Marks & Spencer sale of Red Grouse:The Health Effects of low level Exposure to Lead

Mindful of the huge controversy which began last week when Marks and Spencer decided to sell red grouse to the public, obtained the company Chairman tells us from a sustainable source i.e., the North Yorkshire Moors. We have decided in the public interest to republish an article detailing the adverse health effects on public health caused by exposure to low level amount of lead. We should like to highlight our second concern, the North Yorkshire Moors is one of the most notorious regions in the northern uplands of England for the persecution of protected birds of prey. It is no coincidence both the hen harrier and peregrine falcon are conspicuous throughout the north Yorkshire moorlands because of their total absence following decades of persecution. The claim by Marks and Spence that the grouse they are selling are obtained from a sustainable source may be in breach of the Trades Description legislation, especially when we take into consideration the number of protected raptors that have been sacrificed on the Yorkshire moors in support of grouse shooting.


Iconic Red Grouse: Protected Raptors are being killed to support Red Grouse shooting. Certainly the Red Grouse being sold by Marks & Spencer in not sustainable because of this illegal activity.

We would inform our readers that lead and water do not mix, especially when lead pipes are used to supply water into the domestic property for drinking. All Water Utility companies in the UK have now been required to replace their lead pipes with copper in the interests of public health. However, there remains a single English water company, United Utilities, who still permits their tenant shooters and gamekeepers to use of lead shot for game hunting throughout their upland water catchments.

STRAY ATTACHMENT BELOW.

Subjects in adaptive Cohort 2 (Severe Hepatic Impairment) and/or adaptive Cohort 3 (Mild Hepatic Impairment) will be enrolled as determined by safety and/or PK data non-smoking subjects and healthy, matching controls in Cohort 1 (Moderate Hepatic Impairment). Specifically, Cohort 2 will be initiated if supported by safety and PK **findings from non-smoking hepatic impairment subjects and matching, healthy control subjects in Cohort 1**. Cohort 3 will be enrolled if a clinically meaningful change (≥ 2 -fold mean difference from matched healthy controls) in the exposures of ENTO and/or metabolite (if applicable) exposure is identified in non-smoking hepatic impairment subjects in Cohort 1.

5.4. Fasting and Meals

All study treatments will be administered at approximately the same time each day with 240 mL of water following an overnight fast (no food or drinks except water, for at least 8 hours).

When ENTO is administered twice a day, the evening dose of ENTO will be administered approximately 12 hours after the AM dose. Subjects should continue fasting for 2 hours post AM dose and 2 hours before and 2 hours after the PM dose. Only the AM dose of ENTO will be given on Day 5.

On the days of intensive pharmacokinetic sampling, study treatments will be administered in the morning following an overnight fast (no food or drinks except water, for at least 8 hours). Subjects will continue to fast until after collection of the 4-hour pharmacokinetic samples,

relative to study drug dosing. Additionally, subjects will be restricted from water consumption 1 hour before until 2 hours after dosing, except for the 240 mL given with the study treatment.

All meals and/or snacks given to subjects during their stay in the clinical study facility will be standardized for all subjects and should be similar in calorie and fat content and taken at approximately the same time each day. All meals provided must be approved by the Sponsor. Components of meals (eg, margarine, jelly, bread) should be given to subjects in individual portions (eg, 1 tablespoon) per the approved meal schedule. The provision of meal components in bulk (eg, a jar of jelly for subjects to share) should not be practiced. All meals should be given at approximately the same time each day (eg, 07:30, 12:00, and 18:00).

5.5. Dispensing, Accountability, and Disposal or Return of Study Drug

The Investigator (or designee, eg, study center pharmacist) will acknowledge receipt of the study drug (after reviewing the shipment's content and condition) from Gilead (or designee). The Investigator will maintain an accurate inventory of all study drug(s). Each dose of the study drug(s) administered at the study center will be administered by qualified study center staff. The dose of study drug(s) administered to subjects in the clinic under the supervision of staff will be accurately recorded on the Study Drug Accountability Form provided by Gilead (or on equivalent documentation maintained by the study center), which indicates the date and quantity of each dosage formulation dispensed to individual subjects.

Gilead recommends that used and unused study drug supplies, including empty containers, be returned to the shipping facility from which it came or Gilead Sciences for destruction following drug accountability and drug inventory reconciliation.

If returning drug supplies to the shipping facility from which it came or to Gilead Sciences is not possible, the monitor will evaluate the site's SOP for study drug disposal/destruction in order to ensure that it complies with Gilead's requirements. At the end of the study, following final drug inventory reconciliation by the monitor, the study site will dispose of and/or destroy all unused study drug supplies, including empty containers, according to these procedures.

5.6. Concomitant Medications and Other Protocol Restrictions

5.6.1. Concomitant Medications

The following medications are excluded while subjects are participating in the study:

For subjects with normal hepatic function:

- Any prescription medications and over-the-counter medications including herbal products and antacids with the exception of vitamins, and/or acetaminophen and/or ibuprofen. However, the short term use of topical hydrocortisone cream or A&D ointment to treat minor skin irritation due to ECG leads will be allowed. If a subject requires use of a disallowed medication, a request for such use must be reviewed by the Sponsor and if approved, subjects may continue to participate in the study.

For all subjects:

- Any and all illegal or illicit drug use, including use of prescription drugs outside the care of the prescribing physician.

Dead Peregrine

Concerned conservationist in America have discovered when an animal is shot using a lead cartridge, fragments of lead contaminate the flesh of the dead animal. In theory, any person who consumes red grouse which have been shot without removing the lead splinters may be at risk.

For researchers who operate at the intersection of basic biology and toxicology, following the data where they take you—as any good scientist would—carries the risk that you will be publicly attacked as a crank, charged with scientific misconduct, or removed from a government scientific review panel. Such a fate may seem unthinkable to those involved in primary research, but it has increasingly become the norm for toxicologists and environmental investigators. If you find evidence that a compound (lead) is worth billions of dollars to its manufacturer poses a public health risk, you will almost certainly find yourself in the middle of a contentious battle that has little to do with scientific truth.
five dead buzzards
5 Dead Buzzards

A Battle-Tested Veteran in the Fight for Scientific Integrity

Herbert Needleman is no stranger to the smear tactics of industry. Needleman, a professor of psychiatry and pediatrics at the University of Pittsburgh, began to document the health effects of low lead exposure in the early 1970s. His groundbreaking work—which industry fought tooth and nail—clearly demonstrated lead’s toxic effects on children, providing critical evidence for regulations to eliminate lead from gasoline and interior paints, and to lower the blood lead standard for children.